vehicle types on all sections are given in Table 3. Field data collected at
SectionI was used for the development of multiple nonlinear regression (MNLR)
speed models and SectionII and SectionIII data was used for the validation of
the developed model.
Table 3 Average
speed and percentage share of vehicles at study sections
Vehicle Type 
SectionI 
SectionII 
SectionIII 

Average Speed (km/h) 
Proportional Share 
Average Speed (km/h) 
Proportional Share 
Average Speed (km/h) 
Proportional Share 

CS 
66.59 
0.32 
64.5 
0.20 
83.3 
0.22 
CB 
69.80 
0.07 
67.0 
0.06 
75.1 
0.10 
LCV 
49.80 
0.03 
47.6 
0.07 
60.1 
0.04 
HCV 
46.70 
0.04 
42.1 
0.07 
51.9 
0.08 
TW 
50.02 
0.45 
45.1 
0.45 
56.5 
0.49 
3W 
39.50 
0.05 
40.8 
0.12 
49.4 
0.02 
B 
50.47 
0.04 
45.2 
0.03 
66.1 
0.05 
3.2. Development
of Speed Equations and Estimation of Equivalency Units
The MNLR equation predicts the speed of a
vehicle type within a heterogeneous traffic stream. Initially, the speed of
vehicle types and their proportional shares are aggregated in 5 minute
intervals, establishing a relationship to estimate average speed of the CS. The
PCU values of subject vehicle types are identified as regression coefficients
of the proposed regression model, as shown in Table 4. The coefficient a_{1}
was estimated as the average speed of CS, which is also affected by its own
proportional share. The value of coefficient a_{1} was 63 km/h. The
value of R^{2} for the model is 0.77. The high R^{2} value indicates the strength of the model in
predicting the speed of CS.
(5)
where, a_{2}=PCU
of CB, a_{3}=PCU of LCV, a_{4}=PCU of HCV, a_{5}=PCU of TW, a_{6}=PCU of 3W, a_{7}=PCU of B.
Table 4 Regression
coefficient as PCU value of subject vehicle types
Vehicle Type 
Coefficients 
PCU Values 
Standard Error 
BC 
a_{2} 
1.56 
0.15 
LCV 
a_{3} 
2.69 
0.42 
HCV 
a_{4} 
3.83 
0.65 
TW 
a_{5} 
0.28 
0.02 
3W 
a_{6} 
0.85 
0.12 
B 
a_{7} 
6.80 
1.12 
Similarly, Equations 6 and 7 for vehicle
types TW and HV were established by using the same set of field data. High R^{2}
values indicate the strength of the models in predicting the speed.

(6)

(7)
3.3. Validation
of MNLR Speed Models
Validation of the MNLR speed models was
performed using another set of field data obtained from SectionII. The average
speed of vehicle types observed on the field section was used validate the
values obtained from the models. First, estimated average speeds of CS were
compared with the field observed values at varying compositions and volume
levels. The two average speeds were plotted against the 45° line chart, with the
comparison shown in Figure 1. The test of significance was performed for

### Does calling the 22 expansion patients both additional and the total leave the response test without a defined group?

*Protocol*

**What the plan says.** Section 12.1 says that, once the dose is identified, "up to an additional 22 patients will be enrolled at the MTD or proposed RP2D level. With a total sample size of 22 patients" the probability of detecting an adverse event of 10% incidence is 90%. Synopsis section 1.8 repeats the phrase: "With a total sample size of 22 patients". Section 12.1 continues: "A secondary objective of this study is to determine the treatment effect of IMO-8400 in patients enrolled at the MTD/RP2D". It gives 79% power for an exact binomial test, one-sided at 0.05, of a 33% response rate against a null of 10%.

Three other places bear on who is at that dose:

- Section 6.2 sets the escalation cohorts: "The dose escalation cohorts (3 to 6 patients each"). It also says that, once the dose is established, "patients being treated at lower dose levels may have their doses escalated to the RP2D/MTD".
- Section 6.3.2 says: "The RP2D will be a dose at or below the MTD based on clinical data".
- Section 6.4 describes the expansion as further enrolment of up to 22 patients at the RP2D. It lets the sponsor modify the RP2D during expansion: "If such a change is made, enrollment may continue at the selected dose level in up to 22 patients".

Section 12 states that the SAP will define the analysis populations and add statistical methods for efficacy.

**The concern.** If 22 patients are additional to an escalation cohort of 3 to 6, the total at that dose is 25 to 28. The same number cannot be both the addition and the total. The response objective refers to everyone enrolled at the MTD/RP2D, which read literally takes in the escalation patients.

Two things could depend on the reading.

comparison and the Pvalue was obtained and found to be higher than the
critical value at 5% level of significance, which shows no difference between
observed and estimated speeds.
Figure 1 Comparison of average speed of CS between estimated and field data
Similarly, Equation 6 and Equation 7 were also
validated using the same set of field data. The two average speeds of TW and
HCV were plotted against the 45° line chart, with the comparisons shown in
Figure 2 and Figure 3, respectively. The test of significance was also
performed between observed and estimated average speeds of TW and HCV, and also
showed no difference between observed and estimated speeds of TW and HCV.
Figure 2 Comparison of average speed of TW between estimated and field data
Figure 3 Comparison of average speed of HCV between estimated and field
data
3.4. Estimation
of PCU by Dynamic PCU Method
Chandra et al. (1997) found that the
dynamic PCU method is better for estimating the PCU values of different vehicle
types under heterogeneous traffic conditions. PCU values for different vehicle
types were estimated by taking the speed and area ratios of a CS to subject
vehicle measured in SectionI. Equation 8 estimates the PCU value of an i^{th
}(subject vehicle type) vehicle. This method, proposed by Chandra and
Sikdar, is called dynamic PCU and is effectively used for interrupted and
uninterrupted traffic conditions.
(8)
where PCU_{i} is
PCU of the i^{th} vehicle, is speed ratio of the car to the i^{th} vehicle and is space ratio of the
car to the i^{th} vehicle.
The PCU values estimated by the MNLR method
were compared with the values obtained by the dynamic PCU method and are shown
in Figure 4. The traffic volume data collected at SectionI was converted into
PCU/hr using PCU values obtained by the dynamic PCU method. Figure 5 shows the
observations and flow where flow was converted into PCU/hr using the MNLR and
dynamic PCU methods. The plot shows that the maximum traffic flow is 1728
PCU/hr where flow was converted into PCU/hr using the MNLR method, while the